The connection with Geekman was that he recently wore to work a jersey/jumper/pullover that he hadn't worn in years and so many people commented on it (just saying, "New jumper?") that he felt uncomfortable wearing it again. So I pointed out that he now had an idea of what it was like to be a woman, except that you get this ALL THE TIME. So we were wondering if I overreact, or if other women feel this way too. Your answers were very interesting and it seemed to me that they patterned with the results I got from real-life people. (Women in my department and some non-university acquaintances hate it; women in physics and chemistry claim not to notice or care). I get the impression that maybe it's in male-dominated departments that the women don't seem to care about this so much. I wonder if that's because anyone who hasn't learned to ignore all that sort of bullshit would have gone postal or dropped out long before they get to grad student/faculty status? In more evenly balanced or female-dominated workplaces, you don't have to develop that sort of immunity, because you can just (mostly) avoid the men who think they get to have an opinion on how you dress or behave.

Sunday, June 22, 2008

When did this happen and why did no one tell me?

I just ordered something from the USA, checked my credit card, and the amount charged (in Australian dollars) was pretty much the same amount that the website had quoted (in US dollars). I figured my credit card had screwed something up, so checked the exchange rate and OH MY GOD.


I have this weird hangover from my early days of experience with American currency back in the early 90s, that I think of US $1 as being equivalent to NZ $2. And I think of the Australian and NZ dollar as almost the same. So even though I know things have changed, when I buy something online from the USA, I first double the price, and if that doesn't sound too insane, I consider it properly. But by "properly", I mean I was still stuck in last year's exchange rate of adding on about a third of the price again.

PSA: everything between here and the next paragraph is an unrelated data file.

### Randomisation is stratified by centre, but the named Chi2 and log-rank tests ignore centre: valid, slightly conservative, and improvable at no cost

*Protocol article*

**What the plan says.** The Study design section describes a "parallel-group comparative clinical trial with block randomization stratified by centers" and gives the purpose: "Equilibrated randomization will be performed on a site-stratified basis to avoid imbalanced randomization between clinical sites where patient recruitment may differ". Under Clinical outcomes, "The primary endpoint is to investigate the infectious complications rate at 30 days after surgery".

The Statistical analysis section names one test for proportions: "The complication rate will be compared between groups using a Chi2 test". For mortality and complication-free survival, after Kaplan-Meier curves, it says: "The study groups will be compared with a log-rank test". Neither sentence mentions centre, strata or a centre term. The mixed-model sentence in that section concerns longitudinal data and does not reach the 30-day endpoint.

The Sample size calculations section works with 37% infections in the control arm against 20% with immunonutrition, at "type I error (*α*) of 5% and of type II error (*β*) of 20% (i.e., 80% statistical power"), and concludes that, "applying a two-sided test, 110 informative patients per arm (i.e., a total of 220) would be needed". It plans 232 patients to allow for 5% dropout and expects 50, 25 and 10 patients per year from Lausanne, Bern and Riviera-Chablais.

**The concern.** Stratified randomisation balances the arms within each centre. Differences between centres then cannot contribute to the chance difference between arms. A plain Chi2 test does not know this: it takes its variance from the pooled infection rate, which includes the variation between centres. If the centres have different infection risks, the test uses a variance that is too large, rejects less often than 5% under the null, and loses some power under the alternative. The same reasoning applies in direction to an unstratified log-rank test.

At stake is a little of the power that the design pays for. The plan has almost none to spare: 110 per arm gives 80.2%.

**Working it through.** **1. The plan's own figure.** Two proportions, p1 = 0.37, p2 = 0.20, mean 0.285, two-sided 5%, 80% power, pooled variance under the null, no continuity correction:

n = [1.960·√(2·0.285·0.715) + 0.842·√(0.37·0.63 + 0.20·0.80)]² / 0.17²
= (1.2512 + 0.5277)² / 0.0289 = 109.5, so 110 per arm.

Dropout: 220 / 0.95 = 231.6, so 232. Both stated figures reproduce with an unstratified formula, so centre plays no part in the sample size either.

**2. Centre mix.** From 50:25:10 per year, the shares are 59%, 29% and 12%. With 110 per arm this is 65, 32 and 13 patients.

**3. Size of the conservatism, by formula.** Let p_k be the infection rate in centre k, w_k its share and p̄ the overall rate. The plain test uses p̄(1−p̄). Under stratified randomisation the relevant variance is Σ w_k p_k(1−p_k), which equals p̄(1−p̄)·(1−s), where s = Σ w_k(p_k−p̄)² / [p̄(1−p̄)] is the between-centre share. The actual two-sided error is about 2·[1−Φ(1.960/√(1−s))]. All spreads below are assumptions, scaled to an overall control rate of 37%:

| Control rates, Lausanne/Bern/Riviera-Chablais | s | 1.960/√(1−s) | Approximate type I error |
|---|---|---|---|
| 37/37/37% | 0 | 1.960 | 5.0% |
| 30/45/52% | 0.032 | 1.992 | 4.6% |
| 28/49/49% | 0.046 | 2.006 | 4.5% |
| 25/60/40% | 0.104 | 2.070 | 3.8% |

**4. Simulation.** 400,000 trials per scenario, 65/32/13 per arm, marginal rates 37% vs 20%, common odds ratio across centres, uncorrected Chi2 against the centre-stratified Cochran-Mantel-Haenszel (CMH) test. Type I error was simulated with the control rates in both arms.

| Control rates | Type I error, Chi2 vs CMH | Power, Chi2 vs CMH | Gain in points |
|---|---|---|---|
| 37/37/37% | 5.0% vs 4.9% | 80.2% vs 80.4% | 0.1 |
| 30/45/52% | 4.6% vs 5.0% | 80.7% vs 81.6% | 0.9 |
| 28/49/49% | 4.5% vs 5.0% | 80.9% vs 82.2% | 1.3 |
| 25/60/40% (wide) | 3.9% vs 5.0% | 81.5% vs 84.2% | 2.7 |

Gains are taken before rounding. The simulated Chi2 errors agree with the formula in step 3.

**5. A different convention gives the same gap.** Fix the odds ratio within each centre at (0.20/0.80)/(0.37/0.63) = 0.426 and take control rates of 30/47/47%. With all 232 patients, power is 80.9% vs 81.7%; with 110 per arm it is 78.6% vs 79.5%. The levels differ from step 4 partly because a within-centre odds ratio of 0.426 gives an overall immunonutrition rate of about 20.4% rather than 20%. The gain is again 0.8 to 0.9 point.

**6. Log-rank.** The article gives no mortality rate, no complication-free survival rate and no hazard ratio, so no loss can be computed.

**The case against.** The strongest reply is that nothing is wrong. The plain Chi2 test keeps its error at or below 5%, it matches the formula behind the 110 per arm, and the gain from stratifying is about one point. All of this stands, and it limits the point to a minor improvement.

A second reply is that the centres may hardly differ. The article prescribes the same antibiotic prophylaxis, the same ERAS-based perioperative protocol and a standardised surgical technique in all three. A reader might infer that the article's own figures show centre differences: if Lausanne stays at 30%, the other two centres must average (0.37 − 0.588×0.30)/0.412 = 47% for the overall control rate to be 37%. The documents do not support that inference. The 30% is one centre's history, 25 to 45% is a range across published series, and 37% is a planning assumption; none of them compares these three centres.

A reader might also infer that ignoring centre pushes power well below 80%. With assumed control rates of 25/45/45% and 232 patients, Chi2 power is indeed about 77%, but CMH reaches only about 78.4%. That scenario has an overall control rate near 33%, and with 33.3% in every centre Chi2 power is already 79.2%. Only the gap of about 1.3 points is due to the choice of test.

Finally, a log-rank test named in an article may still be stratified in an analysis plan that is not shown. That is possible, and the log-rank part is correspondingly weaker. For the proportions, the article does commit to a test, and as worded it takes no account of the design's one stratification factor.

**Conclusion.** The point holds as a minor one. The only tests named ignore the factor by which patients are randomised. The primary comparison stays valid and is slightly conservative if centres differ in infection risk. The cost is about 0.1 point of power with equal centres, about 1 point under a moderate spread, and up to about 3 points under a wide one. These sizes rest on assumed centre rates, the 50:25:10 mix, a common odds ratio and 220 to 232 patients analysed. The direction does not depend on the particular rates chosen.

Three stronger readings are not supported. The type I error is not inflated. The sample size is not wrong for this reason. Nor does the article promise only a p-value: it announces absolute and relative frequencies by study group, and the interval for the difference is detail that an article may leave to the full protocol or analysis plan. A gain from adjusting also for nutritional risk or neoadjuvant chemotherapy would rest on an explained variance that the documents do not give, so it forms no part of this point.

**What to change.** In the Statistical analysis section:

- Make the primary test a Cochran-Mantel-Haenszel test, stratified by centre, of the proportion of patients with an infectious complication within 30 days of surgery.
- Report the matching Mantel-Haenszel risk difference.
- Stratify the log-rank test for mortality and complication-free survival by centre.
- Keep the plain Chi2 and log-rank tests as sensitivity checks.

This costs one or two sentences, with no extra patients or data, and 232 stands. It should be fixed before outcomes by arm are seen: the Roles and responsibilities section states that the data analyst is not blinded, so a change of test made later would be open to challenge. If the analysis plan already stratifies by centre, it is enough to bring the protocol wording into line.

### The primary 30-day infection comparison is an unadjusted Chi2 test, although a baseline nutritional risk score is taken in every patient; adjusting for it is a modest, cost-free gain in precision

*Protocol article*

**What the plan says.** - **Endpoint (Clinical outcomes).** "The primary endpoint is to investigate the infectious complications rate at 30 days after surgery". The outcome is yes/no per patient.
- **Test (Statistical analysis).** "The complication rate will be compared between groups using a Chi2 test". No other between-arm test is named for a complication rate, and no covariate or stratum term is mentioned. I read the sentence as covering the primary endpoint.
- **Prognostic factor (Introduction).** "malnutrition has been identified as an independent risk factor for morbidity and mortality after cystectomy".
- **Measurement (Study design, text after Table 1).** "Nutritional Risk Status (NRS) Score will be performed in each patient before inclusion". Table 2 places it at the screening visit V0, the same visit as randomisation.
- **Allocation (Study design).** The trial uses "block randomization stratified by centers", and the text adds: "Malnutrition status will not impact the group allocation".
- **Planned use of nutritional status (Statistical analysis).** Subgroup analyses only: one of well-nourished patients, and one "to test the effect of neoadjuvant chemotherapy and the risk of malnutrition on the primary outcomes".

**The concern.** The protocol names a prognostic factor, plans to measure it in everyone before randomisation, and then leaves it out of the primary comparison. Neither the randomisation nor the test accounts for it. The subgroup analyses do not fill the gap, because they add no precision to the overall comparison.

But this 1-1 exchange rate? It sets my heart a-fluttering., here I come!

I have a blog so I don't have to think for myself

I have so many questions. So. Many. Questions. Which means it's time to enlist the wisdom of the internet.

First, one for the gardeners. It's the end of June. That's roughly equivalent to the end of December for Northern Hemisphere types, I guess. It's definitely winter. We've had a few frosts. We use the heating most nights. You have to wear a coat and scarf outside. The ski season is about to start. I have a tomato plant in a pot on the balcony that I gave up on around two months ago when winter was starting. We pretty much stopped watering it. But it's still producing flowers and tomatoes. And they are still ripening. I guess my only question here is WTF? And, when will this madness stop???

Secondly, I am going to a conference next weekend, and a colleague whose mother lives in that city has said her mother is happy for me to stay with her as well. I have never met the mother before. I will be staying two nights, and will hardly be there except to sleep. What is a nice little gift I can give as a thank you? My usual standbys are chocolates or a bottle of local wine, but my colleague says her mother is on a diet and doesn't drink.

Finally, Geekman and I often disagree on what is socially appropriate. Last night at a party, he polled all his friends, who he claimed agreed with him. So since I have no friends, I'm going to poll the WHOLE INTERNET and see if you all agree with me. (If you don't, you are henceforth banned from this blog.) Of the following list of things we have disagreed on the acceptability of lately, which do you think are okay, and which do you consider inappropriate?

  1. Bringing a half-empty bottle of wine to a party
  2. Asking to borrow someone else's nail scissors to fix a hangnail. (And does your judgment here change if the person is a complete stranger? If the nail is bleeding?)
  3. Helping yourself to food from the fridge in the middle of the night when staying with people you've only just met
  4. Cutting and eating a slice of a cake that hasn't been cut yet, without asking first
  5. Commenting on a woman's outfit (either favorably or neutrally, e.g. "I haven't seen you wear those trousers before"), when you are her male colleague. And what about if you are faculty and she is a student?

Saturday, June 21, 2008

Disjointed one-sentence review of Tonga

It's a country full of strange people but pretty fish, with a severe shortage of food that isn't bananas, crappy weather and water you really REALLY shouldn't drink (oops), but the piglets are very cute.

Tuesday, June 10, 2008

Don't hate me because I'm leaving.

It's just for a week.

Geekman and I are going here:

To hang out on this: